They were a scene in motion, the four of them pinballing through airports and slogging into the muddy backwaters of Papua New Guinea. The ex-lineman with Hegel’s Phenomenology of Spirit sticking out of his back pocket. The Dominican from Hialeah with an ascot, a ‘fro and a ukulele. The loud, street-smart pansexual with wild black curls. The philosophical one with the boyish good looks carrying all the cameras.
The four FIU students had never met until they signed up to take a once-in-a-lifetime trip to Papua New Guinea alongside one of academia’s most esteemed anthropologists, Tudor Parfitt. It could have gone very badly – as anyone who has traveled with strangers knows. On this trip, though, the mix was just right. It helped that each of the four is wise in the ways of making travel meaningful. They knew when to just listen and observe and when to ask questions. They brought an unusual openness to new experiences.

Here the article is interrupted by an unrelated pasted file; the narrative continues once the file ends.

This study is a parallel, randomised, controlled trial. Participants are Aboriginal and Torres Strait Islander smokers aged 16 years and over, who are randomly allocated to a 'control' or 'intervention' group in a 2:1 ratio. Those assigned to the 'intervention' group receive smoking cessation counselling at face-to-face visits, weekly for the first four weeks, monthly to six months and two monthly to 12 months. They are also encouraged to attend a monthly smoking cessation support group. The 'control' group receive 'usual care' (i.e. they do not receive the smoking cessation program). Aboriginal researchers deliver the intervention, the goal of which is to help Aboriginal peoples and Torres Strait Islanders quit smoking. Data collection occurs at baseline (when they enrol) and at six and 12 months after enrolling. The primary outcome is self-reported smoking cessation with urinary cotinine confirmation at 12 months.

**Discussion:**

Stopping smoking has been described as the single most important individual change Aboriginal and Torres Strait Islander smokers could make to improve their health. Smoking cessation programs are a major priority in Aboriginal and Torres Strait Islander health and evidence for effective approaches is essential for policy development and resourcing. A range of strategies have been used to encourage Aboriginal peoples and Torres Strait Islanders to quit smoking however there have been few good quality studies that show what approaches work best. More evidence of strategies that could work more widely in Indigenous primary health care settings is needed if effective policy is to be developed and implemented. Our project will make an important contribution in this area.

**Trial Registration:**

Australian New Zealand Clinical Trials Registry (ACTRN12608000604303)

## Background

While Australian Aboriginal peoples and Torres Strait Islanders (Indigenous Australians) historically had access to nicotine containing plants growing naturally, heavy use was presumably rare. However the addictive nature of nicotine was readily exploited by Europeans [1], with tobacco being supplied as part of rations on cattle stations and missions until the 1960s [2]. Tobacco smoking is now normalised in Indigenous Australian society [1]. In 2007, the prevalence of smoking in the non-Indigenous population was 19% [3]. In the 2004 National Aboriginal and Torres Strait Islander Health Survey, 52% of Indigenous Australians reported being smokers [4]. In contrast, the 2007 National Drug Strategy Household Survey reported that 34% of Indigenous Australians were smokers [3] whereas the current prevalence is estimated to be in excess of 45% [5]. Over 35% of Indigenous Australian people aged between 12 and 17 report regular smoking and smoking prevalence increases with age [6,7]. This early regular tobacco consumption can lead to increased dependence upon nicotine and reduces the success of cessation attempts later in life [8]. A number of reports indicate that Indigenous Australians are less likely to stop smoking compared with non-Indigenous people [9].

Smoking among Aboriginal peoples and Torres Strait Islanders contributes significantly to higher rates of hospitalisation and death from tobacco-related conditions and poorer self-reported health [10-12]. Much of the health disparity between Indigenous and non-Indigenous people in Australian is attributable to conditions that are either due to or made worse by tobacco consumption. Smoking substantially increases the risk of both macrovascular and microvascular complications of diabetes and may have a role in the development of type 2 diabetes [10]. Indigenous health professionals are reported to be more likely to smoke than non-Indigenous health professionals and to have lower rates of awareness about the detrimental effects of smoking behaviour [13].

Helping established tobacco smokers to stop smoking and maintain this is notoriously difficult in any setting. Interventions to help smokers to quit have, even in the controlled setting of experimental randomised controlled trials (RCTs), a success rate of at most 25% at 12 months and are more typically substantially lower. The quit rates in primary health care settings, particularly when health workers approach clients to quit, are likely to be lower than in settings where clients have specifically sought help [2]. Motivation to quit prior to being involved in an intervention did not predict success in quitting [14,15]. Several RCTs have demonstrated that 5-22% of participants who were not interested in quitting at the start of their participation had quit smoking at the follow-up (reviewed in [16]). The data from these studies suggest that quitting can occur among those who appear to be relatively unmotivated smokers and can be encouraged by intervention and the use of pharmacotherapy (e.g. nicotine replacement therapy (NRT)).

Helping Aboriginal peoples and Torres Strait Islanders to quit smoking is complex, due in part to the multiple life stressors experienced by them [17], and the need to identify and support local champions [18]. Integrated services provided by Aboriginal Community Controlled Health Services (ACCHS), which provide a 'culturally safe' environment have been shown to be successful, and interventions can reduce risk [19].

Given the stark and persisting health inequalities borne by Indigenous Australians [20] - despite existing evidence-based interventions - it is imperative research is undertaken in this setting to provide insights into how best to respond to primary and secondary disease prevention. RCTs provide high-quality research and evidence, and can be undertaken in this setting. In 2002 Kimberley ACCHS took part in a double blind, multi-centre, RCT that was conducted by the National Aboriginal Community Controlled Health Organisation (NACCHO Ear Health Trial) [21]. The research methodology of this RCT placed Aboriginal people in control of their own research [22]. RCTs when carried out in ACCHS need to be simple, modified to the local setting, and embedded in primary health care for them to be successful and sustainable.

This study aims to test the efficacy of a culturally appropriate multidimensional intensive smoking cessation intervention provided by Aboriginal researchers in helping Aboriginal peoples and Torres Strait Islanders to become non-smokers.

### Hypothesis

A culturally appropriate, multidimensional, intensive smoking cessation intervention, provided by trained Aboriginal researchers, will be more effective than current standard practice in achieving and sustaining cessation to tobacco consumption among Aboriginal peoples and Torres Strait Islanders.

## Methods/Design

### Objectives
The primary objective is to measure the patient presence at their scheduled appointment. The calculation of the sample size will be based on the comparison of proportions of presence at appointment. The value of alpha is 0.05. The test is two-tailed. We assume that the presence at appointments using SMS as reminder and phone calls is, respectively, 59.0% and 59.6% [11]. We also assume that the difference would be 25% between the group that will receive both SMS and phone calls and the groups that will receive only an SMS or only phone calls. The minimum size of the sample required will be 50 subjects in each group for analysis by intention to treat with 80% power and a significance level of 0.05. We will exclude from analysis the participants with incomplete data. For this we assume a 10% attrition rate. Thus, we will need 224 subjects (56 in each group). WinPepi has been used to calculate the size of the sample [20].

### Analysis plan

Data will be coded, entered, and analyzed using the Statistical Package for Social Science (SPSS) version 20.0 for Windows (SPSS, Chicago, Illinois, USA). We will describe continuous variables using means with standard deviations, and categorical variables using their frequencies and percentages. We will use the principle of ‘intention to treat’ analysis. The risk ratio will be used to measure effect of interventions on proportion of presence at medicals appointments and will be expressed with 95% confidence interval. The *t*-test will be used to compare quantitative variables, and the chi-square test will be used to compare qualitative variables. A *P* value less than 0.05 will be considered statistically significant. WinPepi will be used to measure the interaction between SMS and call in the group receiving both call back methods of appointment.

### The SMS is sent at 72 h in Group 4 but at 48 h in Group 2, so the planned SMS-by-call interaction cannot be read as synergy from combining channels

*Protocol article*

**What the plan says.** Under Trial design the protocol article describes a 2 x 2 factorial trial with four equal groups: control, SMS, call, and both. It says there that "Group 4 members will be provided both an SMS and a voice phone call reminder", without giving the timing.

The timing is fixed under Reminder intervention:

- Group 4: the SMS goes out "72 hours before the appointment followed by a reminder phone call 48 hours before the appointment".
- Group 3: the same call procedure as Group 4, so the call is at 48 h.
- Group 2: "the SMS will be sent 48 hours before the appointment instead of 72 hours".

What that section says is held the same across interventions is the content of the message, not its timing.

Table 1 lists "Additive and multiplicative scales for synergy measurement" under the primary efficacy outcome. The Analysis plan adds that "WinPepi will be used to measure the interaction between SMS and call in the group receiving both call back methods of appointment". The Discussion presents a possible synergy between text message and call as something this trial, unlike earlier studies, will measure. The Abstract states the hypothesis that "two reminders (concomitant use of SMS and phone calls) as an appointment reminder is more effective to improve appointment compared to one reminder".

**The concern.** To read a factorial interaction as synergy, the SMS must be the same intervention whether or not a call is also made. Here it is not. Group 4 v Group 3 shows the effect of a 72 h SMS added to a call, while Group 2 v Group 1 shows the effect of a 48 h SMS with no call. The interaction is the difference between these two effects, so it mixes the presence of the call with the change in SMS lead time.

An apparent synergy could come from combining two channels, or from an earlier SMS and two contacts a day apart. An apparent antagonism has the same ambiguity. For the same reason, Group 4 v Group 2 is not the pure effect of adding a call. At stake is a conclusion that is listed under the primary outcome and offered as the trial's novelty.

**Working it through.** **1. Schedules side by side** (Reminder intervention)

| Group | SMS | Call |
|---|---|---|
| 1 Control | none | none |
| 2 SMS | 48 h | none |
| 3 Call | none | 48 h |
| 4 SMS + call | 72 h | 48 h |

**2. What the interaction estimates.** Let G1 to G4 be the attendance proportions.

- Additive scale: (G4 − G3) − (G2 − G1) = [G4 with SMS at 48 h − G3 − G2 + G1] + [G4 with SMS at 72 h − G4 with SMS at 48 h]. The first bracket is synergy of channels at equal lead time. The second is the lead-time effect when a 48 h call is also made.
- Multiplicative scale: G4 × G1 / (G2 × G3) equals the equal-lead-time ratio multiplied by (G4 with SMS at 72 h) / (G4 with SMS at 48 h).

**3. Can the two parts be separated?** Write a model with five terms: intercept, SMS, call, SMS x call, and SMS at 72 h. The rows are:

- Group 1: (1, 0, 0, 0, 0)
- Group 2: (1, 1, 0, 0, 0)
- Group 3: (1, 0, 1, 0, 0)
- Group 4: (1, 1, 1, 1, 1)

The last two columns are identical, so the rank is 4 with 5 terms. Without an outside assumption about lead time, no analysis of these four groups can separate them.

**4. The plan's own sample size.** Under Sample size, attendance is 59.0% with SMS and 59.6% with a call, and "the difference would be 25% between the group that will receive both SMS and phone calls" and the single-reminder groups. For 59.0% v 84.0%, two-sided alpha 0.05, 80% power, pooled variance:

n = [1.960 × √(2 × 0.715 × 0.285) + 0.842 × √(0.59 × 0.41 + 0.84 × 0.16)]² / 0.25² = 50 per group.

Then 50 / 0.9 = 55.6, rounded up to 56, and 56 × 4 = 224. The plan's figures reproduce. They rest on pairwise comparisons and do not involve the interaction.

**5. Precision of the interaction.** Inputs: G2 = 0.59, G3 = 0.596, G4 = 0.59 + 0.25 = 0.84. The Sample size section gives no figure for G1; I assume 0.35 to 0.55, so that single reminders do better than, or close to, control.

None of the four students had ever traveled so far or to a place that felt so utterly foreign. Few people have. They learned something about the wider world, but they also learned something about themselves. Of course, that’s precisely why the professor wanted to bring students on the journey.
What follows is a snapshot of each student’s journey told in their own words, taken from their journals and interviews. Four unique perspectives. One life-altering trip.